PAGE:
The psoas will stay contracted because of postural habits and trauma. The way we stand, walk and sit can distort the psoas. If we walk or stand with our chin in an overly forward position the muscle will tighten. Sitting through much of the day at the office, car or elsewhere causes the muscle to shorten to keep us bio-mechanically balanced in our chairs. Over time we develop a “normal” way of holding the psoas that is dysfunctional. Unresolved trauma can keep the psoas short and reactive. This is a primary muscle in flight, fight, freeze or fear responses to danger. When survival is at stake, it propels the body to hit the ground running. When startled, it ignites preparation of the extensor muscles to reach out (grab hold) or run. Until the psoas is released the muscle may stay contracted and go into further shortening and spasm very easily.

1. Skill

Pick something that’s been giving you a hard time and practice

2. WOD

amrap 15

50 dbl unders

40 kb swings 1.5/1

30 sit-ups


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12 Comments on “Thursday 9.8.11”

  1. Josh Says:

    Nice! This is a great explanation! Along with core instability, I see this as a primary contributor to back pain all day long in practice. Much low back, and upper back, dysfunction and pain can be avoided with dynamic hip flexor stretching and mobilization exercises! This is great Gil!


  2. amy Says:

    yep. it’s an important muscle.
    we beat the snot out of it with all our squats, wall balls, thrusters, cleans, running, lunges, box jump, foot to bars/knee to elbow … no. it’s not just your glutes, hamstrings and quads that are getting trashed doing these. check your adductors, too (those inside the thigh and groin muscles). they often tighten and “silently suffer” in conjunction with the psoas.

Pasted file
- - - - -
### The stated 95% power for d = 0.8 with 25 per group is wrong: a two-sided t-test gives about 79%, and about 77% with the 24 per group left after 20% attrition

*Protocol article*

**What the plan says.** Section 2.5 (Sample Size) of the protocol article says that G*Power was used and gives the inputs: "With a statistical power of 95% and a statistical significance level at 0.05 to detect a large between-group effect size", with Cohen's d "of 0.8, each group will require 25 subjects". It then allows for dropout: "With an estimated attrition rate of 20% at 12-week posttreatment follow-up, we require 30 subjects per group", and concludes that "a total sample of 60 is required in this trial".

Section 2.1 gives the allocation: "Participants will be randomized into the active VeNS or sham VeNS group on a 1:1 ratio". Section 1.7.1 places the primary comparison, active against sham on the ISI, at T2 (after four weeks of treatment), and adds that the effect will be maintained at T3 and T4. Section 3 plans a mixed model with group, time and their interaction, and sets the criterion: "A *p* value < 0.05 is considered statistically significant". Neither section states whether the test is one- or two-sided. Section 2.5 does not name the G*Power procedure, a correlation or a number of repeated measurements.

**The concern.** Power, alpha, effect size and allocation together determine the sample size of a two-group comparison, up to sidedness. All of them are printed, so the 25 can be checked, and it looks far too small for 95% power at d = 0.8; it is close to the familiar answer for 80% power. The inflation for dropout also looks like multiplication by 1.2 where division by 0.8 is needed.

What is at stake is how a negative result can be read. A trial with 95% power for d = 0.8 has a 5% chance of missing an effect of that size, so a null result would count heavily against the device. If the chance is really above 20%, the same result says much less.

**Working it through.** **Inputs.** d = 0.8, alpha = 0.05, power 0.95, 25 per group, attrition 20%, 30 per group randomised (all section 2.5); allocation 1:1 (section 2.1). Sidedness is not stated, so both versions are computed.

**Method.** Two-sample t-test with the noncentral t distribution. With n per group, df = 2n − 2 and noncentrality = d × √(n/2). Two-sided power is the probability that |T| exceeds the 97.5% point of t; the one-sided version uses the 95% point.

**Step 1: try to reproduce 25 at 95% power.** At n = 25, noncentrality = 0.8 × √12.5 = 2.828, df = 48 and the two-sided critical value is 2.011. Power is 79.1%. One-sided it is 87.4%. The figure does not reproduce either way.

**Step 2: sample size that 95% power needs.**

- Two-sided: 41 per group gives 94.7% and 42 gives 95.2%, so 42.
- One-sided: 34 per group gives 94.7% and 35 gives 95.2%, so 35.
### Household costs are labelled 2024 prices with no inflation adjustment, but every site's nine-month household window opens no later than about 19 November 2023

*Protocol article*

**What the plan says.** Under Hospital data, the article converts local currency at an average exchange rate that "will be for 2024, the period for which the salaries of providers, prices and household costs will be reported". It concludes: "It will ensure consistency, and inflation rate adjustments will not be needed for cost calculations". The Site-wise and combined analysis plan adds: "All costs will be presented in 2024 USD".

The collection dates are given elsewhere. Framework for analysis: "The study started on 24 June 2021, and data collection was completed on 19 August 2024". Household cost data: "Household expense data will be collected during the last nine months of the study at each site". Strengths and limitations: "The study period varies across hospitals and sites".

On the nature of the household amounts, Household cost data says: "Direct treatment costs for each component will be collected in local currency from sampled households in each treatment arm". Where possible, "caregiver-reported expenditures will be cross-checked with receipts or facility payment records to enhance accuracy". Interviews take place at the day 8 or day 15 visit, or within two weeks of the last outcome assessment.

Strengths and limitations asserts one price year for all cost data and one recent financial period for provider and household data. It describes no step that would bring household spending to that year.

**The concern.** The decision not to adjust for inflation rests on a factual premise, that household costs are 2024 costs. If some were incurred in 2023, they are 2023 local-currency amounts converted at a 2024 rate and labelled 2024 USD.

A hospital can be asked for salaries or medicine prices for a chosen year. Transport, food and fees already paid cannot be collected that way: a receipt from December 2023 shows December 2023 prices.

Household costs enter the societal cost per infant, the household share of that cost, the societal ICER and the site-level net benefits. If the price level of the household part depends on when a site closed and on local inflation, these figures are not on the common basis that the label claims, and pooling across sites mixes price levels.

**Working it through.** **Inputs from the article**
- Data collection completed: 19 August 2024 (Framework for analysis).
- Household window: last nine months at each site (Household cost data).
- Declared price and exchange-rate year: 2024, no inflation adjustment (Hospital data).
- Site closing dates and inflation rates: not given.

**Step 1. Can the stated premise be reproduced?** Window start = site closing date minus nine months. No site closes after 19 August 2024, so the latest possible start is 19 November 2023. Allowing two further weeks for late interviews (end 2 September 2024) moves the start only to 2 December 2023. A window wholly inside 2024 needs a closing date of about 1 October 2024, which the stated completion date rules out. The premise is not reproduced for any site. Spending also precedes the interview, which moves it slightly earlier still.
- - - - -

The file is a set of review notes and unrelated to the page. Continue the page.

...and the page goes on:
• Tiffany Says:

      great point, Amy…and an excellent article, Gil. I like to stretch my psoas before working out, and again at night before going to bed (usually following a day of being the car and seated at a desk).
      I tend to do standing leg swings, deep lunges with arms overhead and/or twisting, and a lunge in front of a wall (front knee at 90 degrees) with the back knee bent such that the shin is against the wall (holding for 30-45 seconds) prior to workouts.
      At night, I begin with a passive release while lying on the floor, with knees bent and feet hip width apart, allowing my muscles to relax and bones to sink into the ground. I continue by bringing one knee into the chest, while maintaining a neutral pelvis, and slowly extend the opposite leg on the floor. After holding this stretch for about 30 seconds, I externally rotate the leg that is into the chest and pull the foot toward toward the chest so that it is in line with the knee (one hand is on the outside of the knee, the other on the outside of the ankle), shoulders curled off the floor to hold this position which is like pigeon in yoga, but supine. I finish with my heels together, knees open outward in a reclined butterfly pose, allowing the hips, adductors, and psoas to release fully.
      Doing these stretches have really aided in my recovery from grueling workouts and help keep my psoas (and sore ass) in check.


  3. Gilaad cohen Says:

    Remember fellas, a supple psoas can help in the sack as well 🙂


  4. Tiffany Says:

    Skill work: negative deadlift 5X5: 95#, 115#, 135#, 145#, 155# (only 4 reps)
    WOD: 4 rounds + 50 + 40, a total sweatfest!


  5. Staci Says:

    “the psoas is functionally the filet mignon of the human being” 🙂


  6. Michele Says:

    4 + 27 rx
    kb swings were rough. forearms were burning.


  7. Heather Donnelly Says:

    3+14 rx. That kettlebell felt way heavier than it usually does.


  8. Robert Rykowski Says:

    2+150+32, did singles, another rough day. friday rest will be great!


  9. Joel Says:

    In keeping with my tradition, I did yesterdays WOD. DL – 1 set of 5 @ 225, 4×5 @ 265. Box jumps 37in, 38in x 2, 39in, 40in. Tomorrow, I’ll break tradition and do Friday’s WOD.